Wednesday, September 15, 2010

Singing Praises: Centennial Dances for The Women's Building

Flyaway Productions in association with The Women's Building
18th & Valencia, San Francisco, CA
September 10, 2010

photo by Austin Forbord
Dance performance is full of transformative elements.  A flowing, chiffon dress can turn a woman into a ghost; an inventive set can place the scene in a forest; an amazing talent can change steps into artistry; and a choreographic genius can bring music to life.  Costuming, set design, music, cast, vision - these are likely some of the first things that come to mind when pondering the factors that go into performance.  Still, other components are equally essential in production.  Site-specific dance reminds us that location also has the power and ability to influence and transform dance.  Flyaway Productions' new work, "Singing Praises: Centennial Dances for The Women's Building" is a tangible example of this deep relationship between a structure and choreography.  Artistic Director Jo Kreiter knows how to marry the narrative with aerial dance.  She has succeeded once again, with a piece that focuses attention on what a building is, what it means, what it has done and can do for a neighborhood.

"Singing Praises" most prominent theme was the pull between 'staying' and 'going' - such a perfect metaphor for The Women's Building.  This space has sought to be and still is a nurturing, welcoming and helpful environment for women and girls in the community, instilling determination, pride and self-worth.  Though, to truly make a difference, its mission could not and cannot be insular.  Strength and self-confidence need to be palpable both inside and outside the doors.  The result is an architectural statement of protection and enveloping, support and encouragement, fortification and investment.  Places like this have a story and it affects the choreography that happens on them and in them.  This dynamic site evolved this dance from movement into community history and participation.      

The dual message of embracing and releasing was beautifully translated into aerial performance by Kreiter and the company dancers.  In several segments of the piece, bent knees were followed by full extensions; an encircling then an uncovering.  Use of the fire escape ladders also indicated this dualism combining groundedness with an expedition to something new, somewhere new.  Here, we saw a repeated motif where one foot was planted to the building and the other extended in arabesque out and away.  In one of the many duets, one dancer was attached at the window frame close to the structure, while the other floated out free in space.  These two were performing the same steps, in unison, yet the choreography was being experienced in two different realities (in the Center and in the community).  Last, the circular patterns in "Singing Praises" spoke volumes: the spinning in attitude and the walking in circles (toward the building, then away) again highlighted the cyclical nature of this space in the lives of women.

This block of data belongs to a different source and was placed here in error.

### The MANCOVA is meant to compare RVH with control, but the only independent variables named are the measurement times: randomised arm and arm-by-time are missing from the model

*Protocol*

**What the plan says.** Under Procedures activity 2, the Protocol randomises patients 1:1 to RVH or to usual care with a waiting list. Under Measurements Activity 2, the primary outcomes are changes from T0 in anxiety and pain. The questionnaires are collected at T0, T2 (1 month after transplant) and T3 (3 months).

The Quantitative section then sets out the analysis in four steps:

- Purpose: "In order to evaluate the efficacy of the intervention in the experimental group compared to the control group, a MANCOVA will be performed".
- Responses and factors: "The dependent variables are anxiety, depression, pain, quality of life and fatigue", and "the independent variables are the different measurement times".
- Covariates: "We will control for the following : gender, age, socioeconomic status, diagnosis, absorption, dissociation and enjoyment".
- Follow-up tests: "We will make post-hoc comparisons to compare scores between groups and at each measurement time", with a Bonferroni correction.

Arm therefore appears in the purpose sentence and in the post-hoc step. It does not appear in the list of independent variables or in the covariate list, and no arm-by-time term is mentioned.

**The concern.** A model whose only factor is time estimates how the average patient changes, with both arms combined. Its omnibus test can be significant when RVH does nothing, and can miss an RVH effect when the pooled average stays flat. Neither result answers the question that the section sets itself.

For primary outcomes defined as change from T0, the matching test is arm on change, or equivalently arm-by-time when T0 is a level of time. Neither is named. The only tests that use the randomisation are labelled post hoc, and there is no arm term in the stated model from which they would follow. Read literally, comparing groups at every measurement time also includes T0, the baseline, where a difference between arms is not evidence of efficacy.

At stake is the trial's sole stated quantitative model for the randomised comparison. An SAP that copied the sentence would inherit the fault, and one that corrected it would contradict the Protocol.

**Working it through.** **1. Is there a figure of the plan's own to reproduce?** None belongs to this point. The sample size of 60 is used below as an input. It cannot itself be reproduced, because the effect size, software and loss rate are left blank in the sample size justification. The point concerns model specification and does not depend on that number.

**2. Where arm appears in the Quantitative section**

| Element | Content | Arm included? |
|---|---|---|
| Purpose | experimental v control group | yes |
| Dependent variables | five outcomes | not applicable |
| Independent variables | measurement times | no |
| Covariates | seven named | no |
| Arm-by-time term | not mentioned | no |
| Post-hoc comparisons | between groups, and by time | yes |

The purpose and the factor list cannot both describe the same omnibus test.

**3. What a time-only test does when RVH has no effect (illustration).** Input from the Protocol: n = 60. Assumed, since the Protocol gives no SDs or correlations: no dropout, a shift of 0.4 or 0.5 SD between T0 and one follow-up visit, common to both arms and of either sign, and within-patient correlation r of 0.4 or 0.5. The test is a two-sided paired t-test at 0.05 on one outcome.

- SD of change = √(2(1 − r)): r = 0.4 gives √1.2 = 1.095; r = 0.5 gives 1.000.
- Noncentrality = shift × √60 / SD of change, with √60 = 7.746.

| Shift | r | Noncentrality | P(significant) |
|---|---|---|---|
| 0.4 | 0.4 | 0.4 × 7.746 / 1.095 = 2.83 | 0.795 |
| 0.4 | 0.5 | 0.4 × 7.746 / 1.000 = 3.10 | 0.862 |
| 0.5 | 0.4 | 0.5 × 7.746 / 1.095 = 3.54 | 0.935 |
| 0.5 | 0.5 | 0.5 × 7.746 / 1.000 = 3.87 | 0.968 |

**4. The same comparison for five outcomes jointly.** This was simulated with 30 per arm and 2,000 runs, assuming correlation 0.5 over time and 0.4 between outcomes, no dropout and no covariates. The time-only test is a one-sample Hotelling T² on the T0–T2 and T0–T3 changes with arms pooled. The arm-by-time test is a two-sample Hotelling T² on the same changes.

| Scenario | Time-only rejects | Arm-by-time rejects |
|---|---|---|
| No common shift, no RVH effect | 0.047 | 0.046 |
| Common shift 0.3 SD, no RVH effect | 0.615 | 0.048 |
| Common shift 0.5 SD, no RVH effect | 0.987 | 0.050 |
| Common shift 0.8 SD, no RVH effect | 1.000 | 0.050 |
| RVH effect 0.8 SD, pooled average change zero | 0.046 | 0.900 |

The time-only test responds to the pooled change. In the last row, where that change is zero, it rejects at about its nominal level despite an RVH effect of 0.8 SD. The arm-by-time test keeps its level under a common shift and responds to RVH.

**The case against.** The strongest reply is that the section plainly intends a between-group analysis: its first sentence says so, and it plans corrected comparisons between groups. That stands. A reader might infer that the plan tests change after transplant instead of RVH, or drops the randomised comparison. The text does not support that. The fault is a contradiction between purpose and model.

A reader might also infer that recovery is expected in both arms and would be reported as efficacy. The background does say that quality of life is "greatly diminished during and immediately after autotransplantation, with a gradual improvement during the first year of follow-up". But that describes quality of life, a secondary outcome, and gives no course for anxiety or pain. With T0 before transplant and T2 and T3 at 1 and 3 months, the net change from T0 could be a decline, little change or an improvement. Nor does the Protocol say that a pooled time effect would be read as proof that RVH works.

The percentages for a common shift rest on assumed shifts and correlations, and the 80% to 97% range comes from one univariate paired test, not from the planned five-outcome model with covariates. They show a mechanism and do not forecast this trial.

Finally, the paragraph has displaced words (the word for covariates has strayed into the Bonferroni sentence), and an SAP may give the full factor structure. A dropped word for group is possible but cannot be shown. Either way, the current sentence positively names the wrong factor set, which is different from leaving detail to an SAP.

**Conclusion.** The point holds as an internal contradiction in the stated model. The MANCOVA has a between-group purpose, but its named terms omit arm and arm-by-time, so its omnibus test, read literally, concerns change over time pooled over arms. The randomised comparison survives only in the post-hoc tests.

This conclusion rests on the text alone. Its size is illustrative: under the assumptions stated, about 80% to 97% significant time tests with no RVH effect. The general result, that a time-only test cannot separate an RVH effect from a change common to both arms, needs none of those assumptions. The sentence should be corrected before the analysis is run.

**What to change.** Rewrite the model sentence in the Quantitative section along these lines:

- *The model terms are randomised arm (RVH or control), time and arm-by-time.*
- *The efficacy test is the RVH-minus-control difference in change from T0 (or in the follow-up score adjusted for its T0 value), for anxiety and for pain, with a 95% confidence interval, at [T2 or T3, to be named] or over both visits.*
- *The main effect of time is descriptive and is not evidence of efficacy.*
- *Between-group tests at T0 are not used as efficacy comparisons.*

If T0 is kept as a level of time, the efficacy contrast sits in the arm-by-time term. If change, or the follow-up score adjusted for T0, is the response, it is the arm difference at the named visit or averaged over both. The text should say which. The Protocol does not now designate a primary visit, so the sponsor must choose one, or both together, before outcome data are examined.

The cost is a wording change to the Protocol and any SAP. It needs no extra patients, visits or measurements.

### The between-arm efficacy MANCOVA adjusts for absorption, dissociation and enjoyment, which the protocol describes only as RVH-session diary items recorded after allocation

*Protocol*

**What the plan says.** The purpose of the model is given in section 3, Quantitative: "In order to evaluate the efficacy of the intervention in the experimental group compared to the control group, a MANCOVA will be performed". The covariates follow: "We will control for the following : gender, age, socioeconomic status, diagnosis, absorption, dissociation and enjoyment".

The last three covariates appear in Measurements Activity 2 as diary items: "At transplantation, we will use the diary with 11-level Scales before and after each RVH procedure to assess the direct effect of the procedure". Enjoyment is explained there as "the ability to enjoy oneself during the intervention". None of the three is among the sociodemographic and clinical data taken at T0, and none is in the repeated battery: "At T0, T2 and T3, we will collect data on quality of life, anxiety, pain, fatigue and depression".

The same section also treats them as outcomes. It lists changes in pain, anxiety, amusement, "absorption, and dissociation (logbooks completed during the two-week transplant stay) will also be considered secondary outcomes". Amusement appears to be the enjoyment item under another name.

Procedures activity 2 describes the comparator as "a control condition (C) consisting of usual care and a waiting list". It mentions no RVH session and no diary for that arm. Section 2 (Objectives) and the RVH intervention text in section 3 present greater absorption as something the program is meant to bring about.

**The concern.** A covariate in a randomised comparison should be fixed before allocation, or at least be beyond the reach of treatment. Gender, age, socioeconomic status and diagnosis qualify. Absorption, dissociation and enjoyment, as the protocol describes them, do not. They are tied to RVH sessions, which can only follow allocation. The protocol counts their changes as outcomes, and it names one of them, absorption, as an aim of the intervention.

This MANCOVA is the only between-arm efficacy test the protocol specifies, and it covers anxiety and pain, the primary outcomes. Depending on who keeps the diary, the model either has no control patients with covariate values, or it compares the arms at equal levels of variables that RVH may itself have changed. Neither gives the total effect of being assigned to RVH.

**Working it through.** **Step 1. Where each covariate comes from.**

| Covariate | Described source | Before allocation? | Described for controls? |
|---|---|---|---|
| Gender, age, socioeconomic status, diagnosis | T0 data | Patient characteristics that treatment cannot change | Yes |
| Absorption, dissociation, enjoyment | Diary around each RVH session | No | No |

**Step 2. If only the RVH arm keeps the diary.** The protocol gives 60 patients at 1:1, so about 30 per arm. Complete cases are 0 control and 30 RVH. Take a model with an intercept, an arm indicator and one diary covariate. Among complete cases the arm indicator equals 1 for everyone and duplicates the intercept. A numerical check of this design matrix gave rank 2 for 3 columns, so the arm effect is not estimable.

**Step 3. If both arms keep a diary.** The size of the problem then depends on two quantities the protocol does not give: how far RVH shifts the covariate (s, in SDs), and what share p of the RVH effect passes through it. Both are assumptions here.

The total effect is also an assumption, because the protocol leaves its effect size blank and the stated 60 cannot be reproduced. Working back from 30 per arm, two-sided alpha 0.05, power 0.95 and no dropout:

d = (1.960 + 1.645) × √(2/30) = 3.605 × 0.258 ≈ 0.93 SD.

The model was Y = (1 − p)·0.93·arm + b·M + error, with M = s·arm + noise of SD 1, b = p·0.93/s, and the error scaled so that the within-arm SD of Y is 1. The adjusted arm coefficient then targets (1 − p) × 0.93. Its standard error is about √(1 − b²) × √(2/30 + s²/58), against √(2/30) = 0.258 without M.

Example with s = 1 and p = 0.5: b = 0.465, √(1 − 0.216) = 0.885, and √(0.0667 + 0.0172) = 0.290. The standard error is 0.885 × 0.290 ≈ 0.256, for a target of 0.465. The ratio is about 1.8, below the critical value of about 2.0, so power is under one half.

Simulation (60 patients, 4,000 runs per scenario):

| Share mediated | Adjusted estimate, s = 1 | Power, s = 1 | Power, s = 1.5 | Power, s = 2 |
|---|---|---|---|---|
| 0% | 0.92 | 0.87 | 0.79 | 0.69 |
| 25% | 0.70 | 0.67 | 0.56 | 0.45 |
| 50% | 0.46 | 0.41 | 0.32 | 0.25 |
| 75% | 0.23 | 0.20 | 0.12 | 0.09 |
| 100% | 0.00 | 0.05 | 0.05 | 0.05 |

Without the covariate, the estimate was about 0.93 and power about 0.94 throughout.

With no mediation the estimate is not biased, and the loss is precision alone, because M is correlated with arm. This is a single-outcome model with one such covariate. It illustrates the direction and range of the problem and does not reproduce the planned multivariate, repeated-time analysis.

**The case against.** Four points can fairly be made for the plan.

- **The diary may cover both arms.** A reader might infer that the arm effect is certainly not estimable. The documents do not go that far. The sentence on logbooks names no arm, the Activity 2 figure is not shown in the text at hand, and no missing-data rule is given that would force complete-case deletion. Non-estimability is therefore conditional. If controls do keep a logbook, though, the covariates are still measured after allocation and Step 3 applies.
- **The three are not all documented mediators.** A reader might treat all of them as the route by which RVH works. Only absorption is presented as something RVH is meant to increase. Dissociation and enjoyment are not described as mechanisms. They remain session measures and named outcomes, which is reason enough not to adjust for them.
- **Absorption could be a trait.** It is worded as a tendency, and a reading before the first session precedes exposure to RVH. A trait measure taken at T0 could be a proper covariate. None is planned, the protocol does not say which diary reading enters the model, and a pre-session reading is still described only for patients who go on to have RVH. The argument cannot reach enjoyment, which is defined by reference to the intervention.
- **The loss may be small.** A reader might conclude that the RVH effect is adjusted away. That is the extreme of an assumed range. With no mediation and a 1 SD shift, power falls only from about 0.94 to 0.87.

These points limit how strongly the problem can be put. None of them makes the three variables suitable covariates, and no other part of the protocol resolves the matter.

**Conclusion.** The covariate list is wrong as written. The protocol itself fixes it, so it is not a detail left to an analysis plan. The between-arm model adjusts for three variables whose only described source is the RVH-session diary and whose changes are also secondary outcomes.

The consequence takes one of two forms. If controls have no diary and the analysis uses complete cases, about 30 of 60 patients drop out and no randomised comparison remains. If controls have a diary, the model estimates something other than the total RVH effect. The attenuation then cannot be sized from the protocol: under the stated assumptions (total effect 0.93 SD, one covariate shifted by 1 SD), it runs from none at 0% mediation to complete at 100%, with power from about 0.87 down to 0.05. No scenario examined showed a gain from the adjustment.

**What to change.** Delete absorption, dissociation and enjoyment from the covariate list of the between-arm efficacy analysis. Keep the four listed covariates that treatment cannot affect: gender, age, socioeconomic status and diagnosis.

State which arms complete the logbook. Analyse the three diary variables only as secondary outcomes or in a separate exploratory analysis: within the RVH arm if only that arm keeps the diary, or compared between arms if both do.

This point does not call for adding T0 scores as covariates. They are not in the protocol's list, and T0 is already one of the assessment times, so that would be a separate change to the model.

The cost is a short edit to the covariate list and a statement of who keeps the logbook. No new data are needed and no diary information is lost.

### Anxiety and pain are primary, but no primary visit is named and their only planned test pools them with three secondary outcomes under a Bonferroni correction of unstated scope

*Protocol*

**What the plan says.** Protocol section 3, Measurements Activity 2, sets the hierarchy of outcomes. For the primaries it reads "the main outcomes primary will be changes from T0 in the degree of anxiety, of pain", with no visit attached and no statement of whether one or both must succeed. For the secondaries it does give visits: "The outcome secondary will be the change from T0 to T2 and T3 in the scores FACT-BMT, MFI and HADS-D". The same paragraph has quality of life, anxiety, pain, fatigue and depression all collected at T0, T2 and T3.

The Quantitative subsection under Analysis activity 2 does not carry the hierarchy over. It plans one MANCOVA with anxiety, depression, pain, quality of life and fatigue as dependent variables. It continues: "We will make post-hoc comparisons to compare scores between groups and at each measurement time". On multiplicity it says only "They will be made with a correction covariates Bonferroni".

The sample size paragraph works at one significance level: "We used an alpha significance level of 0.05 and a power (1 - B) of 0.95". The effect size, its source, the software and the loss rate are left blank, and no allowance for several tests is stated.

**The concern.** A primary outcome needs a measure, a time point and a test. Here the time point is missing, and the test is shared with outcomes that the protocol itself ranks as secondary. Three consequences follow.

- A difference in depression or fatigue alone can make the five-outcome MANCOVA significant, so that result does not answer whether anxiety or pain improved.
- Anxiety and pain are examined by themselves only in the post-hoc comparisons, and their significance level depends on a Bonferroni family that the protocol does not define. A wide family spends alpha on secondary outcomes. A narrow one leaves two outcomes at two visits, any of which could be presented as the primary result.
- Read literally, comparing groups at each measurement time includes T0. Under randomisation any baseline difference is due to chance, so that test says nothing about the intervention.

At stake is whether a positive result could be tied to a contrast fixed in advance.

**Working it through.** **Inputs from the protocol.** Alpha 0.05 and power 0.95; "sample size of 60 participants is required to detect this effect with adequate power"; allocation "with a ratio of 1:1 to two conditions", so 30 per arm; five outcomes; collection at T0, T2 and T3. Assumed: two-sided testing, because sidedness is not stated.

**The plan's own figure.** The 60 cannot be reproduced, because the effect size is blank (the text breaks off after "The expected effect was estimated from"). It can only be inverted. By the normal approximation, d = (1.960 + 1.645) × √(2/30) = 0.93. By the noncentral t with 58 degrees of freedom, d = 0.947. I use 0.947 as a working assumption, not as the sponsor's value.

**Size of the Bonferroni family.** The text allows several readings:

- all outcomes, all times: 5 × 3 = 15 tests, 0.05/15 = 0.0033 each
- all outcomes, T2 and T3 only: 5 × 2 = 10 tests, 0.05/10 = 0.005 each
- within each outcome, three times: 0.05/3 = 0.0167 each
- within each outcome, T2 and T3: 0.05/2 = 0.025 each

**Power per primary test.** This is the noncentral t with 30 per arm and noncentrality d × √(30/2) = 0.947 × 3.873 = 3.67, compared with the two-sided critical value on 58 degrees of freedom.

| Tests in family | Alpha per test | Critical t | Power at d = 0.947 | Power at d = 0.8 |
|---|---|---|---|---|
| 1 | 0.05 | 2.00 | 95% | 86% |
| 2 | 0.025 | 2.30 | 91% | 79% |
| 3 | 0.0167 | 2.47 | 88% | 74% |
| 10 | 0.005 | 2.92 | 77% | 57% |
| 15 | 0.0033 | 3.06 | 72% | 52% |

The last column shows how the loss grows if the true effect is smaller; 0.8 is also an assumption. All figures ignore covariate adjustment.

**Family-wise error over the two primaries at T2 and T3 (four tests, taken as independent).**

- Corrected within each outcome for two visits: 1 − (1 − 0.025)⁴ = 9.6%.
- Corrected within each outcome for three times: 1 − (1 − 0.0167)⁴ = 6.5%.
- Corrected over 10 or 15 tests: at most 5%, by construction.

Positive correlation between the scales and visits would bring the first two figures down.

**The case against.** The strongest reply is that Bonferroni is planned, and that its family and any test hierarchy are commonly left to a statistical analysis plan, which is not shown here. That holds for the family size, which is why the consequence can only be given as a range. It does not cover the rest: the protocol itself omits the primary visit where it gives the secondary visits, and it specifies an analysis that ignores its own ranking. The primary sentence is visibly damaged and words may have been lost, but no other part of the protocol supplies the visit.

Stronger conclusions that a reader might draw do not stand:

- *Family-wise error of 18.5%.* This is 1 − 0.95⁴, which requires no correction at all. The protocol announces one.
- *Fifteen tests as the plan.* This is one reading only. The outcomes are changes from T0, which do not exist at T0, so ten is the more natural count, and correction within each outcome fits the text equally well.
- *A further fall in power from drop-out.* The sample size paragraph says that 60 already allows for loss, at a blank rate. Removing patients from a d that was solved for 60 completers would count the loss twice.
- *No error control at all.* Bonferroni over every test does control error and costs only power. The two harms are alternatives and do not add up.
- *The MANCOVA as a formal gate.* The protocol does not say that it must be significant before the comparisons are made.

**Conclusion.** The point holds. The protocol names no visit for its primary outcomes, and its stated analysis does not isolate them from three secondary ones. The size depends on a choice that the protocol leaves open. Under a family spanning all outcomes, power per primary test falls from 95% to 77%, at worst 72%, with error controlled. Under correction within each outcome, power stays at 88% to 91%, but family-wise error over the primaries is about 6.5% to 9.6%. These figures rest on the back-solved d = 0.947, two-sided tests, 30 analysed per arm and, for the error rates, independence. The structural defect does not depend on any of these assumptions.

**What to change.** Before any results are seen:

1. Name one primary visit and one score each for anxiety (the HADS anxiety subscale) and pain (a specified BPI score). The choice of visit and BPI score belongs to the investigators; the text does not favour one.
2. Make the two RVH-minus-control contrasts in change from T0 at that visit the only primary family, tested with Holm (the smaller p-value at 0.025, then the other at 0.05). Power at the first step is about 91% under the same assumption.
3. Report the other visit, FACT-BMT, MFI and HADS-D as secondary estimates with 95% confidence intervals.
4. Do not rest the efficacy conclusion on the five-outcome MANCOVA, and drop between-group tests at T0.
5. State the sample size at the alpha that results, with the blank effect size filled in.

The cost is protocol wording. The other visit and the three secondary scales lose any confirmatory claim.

Kreiter's work also brings up the issues of fragility and precariousness.  "Singing Praises" took place right in the middle of the Mission District on 18th, and none of the streets had been sealed off to traffic.  Many of the motorists going by were completed distracted, focused on the dancing instead of on the road.  It made me feel anxious and ill at ease - fully expecting to hear the screech of brakes at any moment (thankfully, the night I was there was accident-free).  In addition to the traffic-issues, these nervous emotions were heightened because dancers were suspended from harnesses, flying through the air and balancing on the edge of the roof.  But, however uncomfortable, I think these sensations are necessary.  It's good to be reminded every once in a while that existence is tenuous.  It's a reality check, and for some (me included), increases our awareness to the gifts in life.   

No comments: